GNP-mediated radiation therapy. a Schematic showing formation of harmful species, such as free radicals, when incoming radiation interacts with GNPs. b Experimental survival fraction of cells treated with a 2 Gy radiation dose. Data are “mean ± SD” for n = 3. c Probing of DNA DSBs 24 h after radiation treatment to assess the effect of radiation treatment (left most panel: nuclei marked in blue; middle panel: γH2AX foci marked in green; and right most panel: merged image)

Cellular uptake of GNPs in synchronized vs. control (unsynchronized) cell population

To synchronize cell populations, we tested both the double thymidine block method and the serum starvation method. We discovered that the double thymidine block method was more effective in synchronizing a cell population as compared to the serum starvation method (see Additional file 1: Fig. S5). We checked the progression of synchronized cell population as a function of time (see Fig. 5a). Three hours after cell synchronization, cells were incubated with NPs for 20 h at a concentration of 0.2 nM. As illustrated in Fig. 5b, using the LNP–GNP system resulted in a 73-fold enhancement in uptake of 5 nm GNPs for synchronized tumor cell populations. The NP uptake per cell increased from 800 to 1200 and from 30,841 to 88,477 for individual 5 nm GNPs and 5 nm GNPs incorporated in LNPs, respectively. Based on this information, we used a double thymidine block method to evaluate the change in the radiation dose enhancement in a synchronized vs. unsynchronized cell population.
Fig. 5
Fig. 5

Cellular uptake of NP complexes in synchronized vs. unsynchronized tumor cell populations. a Progression through the cell cycle after synchronization using the double thymidine blocking method. b Cellular uptake data of 5 nm GNPs and LNP–GNPs in synchronized vs. asynchronous cell populations. Data are “mean ± SD.” for n = 3. *Represents a statistically significant difference (unpaired t test, p < 0.05)

GNP-mediated radiation dose enhancement in synchronized vs. unsynchronized cell populations

We noticed an improvement in radiation dose enhancement in synchronized cell populations treated with LNP–GNPs (see Fig. 6a). After a radiation dose of 2 Gy with 6 MeV photons, the synchronized tumor cell population incorporated with LNP–GNPs produced a 27% enhancement in tumor cell death compared to the control (unsynchronized; no GNPs; 2 Gy). It is also evident that synchronization improved the radiation sensitization even in control cells with no NPs. This therefore clearly shows that a combination of LNP–GNPs and synchronization of the cell cycle could play a critical role in optimizing GNP-mediated radiation sensitization.
Fig. 6
Fig. 6

GNP-mediated radiation therapy in a synchronized vs. unsynchronized (control) tumor cell population. a Experimental survival fractions of cells treated with 2 Gy radiation dose. Data are “mean ± SD” for n = 3. *Represents a statistically significant difference (unpaired t test, p < 0.05). b Estimation of the improvement in tumor cell killing for a hypothetical treatment plan based on the experimental survival fractions. A tumor population was given 30 fractions of 2 Gy dose over a period of time under different conditions: unsynchronized (no GNPs), unsynchronized (with LNP–GNPs), synchronized (no GNPs), and synchronized (with LNP–GNPs)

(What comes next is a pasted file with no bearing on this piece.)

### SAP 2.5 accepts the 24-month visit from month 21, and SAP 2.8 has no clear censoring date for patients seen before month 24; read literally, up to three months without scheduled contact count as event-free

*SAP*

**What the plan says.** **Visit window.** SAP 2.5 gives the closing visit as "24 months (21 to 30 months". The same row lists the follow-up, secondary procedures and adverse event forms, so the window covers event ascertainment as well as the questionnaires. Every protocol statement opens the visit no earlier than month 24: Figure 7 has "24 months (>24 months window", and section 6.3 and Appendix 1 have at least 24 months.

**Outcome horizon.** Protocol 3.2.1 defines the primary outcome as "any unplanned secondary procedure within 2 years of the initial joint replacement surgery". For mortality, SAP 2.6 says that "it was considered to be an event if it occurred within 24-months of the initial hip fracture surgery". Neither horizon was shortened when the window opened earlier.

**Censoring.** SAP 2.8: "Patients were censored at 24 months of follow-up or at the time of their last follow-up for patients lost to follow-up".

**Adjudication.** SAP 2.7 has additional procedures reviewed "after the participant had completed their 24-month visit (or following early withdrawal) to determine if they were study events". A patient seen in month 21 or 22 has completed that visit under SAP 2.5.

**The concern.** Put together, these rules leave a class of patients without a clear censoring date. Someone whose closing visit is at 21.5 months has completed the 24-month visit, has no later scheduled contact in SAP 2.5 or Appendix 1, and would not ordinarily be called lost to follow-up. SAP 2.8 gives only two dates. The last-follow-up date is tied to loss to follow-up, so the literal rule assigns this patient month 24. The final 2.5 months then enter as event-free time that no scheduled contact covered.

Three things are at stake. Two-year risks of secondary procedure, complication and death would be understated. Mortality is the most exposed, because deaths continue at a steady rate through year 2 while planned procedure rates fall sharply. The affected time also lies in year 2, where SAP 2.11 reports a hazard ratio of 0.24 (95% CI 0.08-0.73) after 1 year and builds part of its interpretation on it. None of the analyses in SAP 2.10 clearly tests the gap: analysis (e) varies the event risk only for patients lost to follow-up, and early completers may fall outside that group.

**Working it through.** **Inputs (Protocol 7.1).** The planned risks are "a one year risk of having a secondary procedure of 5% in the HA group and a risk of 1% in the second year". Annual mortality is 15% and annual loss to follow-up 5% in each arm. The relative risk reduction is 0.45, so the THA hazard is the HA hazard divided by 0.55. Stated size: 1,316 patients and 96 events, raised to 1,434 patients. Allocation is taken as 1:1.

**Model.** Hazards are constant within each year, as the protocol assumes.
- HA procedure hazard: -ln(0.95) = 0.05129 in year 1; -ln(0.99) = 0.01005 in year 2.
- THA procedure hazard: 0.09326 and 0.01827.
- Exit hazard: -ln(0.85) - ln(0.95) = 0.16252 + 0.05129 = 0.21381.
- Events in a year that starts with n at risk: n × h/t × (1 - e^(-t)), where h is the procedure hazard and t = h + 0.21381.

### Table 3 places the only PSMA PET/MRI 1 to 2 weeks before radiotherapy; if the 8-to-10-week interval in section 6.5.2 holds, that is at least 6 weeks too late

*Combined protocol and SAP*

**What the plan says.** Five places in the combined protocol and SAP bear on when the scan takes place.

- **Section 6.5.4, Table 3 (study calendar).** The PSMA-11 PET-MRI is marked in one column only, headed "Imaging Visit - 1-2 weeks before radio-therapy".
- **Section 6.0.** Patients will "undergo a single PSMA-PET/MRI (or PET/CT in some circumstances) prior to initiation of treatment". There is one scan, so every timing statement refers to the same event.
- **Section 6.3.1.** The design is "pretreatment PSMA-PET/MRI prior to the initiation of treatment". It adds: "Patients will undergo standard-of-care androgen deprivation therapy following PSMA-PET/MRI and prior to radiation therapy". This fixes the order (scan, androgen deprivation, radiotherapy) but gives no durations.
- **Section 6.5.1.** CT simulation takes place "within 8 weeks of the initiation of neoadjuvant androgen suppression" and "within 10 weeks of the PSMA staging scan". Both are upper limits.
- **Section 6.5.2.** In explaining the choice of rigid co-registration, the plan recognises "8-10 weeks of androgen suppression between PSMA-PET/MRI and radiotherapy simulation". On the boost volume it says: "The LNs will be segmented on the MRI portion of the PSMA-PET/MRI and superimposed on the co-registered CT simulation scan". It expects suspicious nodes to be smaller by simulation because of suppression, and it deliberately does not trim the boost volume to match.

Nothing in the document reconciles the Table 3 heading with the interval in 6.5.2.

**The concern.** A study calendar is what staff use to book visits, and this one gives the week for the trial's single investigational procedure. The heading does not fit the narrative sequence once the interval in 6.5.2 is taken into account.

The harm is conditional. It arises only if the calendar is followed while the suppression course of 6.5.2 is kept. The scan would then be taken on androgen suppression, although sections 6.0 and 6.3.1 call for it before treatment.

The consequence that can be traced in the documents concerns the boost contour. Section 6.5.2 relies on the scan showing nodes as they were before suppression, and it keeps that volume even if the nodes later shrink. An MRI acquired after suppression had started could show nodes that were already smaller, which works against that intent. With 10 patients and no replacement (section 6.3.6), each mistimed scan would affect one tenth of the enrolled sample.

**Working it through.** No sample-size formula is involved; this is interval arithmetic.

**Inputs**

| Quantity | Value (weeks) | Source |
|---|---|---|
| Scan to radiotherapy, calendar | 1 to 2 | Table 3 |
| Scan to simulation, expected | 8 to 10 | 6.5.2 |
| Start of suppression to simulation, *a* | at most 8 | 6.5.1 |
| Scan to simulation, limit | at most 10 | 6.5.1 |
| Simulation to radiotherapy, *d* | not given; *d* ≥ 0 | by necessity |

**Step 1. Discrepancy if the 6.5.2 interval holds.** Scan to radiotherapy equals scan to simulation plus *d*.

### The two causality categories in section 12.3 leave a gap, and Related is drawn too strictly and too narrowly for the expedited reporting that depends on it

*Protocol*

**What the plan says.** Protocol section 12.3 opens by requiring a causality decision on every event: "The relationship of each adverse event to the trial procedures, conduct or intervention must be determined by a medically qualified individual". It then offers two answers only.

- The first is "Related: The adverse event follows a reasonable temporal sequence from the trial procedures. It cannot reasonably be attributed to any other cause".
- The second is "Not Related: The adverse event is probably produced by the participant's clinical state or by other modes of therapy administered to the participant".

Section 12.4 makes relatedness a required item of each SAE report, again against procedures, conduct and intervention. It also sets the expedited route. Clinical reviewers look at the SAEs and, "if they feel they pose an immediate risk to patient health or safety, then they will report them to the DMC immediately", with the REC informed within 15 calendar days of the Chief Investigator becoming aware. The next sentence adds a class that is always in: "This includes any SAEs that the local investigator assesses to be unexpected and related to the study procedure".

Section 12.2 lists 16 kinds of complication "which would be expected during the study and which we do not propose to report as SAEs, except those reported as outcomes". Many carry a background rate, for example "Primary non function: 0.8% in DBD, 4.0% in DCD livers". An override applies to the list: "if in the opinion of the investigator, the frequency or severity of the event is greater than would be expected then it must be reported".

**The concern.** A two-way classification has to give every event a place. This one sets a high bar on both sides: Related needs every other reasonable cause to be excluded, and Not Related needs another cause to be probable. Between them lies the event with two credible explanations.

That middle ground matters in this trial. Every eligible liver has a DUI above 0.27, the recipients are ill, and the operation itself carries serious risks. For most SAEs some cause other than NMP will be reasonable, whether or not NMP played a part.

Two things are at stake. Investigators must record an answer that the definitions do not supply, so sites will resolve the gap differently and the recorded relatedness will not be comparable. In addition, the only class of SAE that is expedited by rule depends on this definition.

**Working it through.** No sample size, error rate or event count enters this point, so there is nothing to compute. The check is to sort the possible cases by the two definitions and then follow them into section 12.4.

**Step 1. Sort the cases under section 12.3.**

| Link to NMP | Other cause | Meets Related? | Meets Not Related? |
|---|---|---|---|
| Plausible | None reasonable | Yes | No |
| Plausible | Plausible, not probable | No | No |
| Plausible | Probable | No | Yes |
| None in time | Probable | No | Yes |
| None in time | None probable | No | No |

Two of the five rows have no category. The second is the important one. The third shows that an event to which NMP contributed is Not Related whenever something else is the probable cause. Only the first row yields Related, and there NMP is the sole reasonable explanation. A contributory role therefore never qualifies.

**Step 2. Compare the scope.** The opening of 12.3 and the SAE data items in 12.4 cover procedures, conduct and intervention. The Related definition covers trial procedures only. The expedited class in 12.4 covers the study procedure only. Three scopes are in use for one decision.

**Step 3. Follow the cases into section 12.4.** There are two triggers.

A small improvement in survival fraction after a single dose fraction could lead to a significant improvement in the overall treatment when many fractions are used over a period of time. Based on the experimental survival fractions for a single fraction of 2 Gy radiation dose (Fig. 6a), we estimated the improvement in GNP-mediated radiation dose enhancement for a typical treatment where 30 fractions were given over a period of time (see the table in Fig. 6b). For example, the addition of LNPs into synchronized tumor cells produced a 1000-fold enhancement in cell killing.

Monte Carlo (MC) simulations were performed to estimate the reduction in cell survival based on the experimental uptake data in Fig. 5b. As explained in the schematic diagram in Fig. 7a, the 5 nm GNPs were distributed uniformly in vesicles of diameter 50 nm (with an average of 8 GNPs per vesicle) within the cell cytoplasm. Our current GNP-LEM approach does not include changes in the cell shape and radiosensitivity for different cell phases. Instead, we consider the difference between synchronous and asynchronous cell populations by using the different number of GNPs in the cells. We accounted for both uncertainties of GNP uptake measurement and statistical uncertainty in the model. The results of the MC simulations (Fig. 7b) support the general trends of the experimental survival fraction data shown in Fig. 6a, but at a highly reduced rate.
Fig. 7
Fig. 7

Monte Carlo simulations of the experimental data. a Schematic diagram explaining the distribution of NPs used for the calculation. 5 nm GNPs were trapped in vesicles of diameter 50 nm. b Calculated survival fractions based on the experimental NP uptake data for the two GNP distributions. Uncertainties of GNP uptake measurement and statistical uncertainty in the model were taken into consideration in calculating the error

Discussion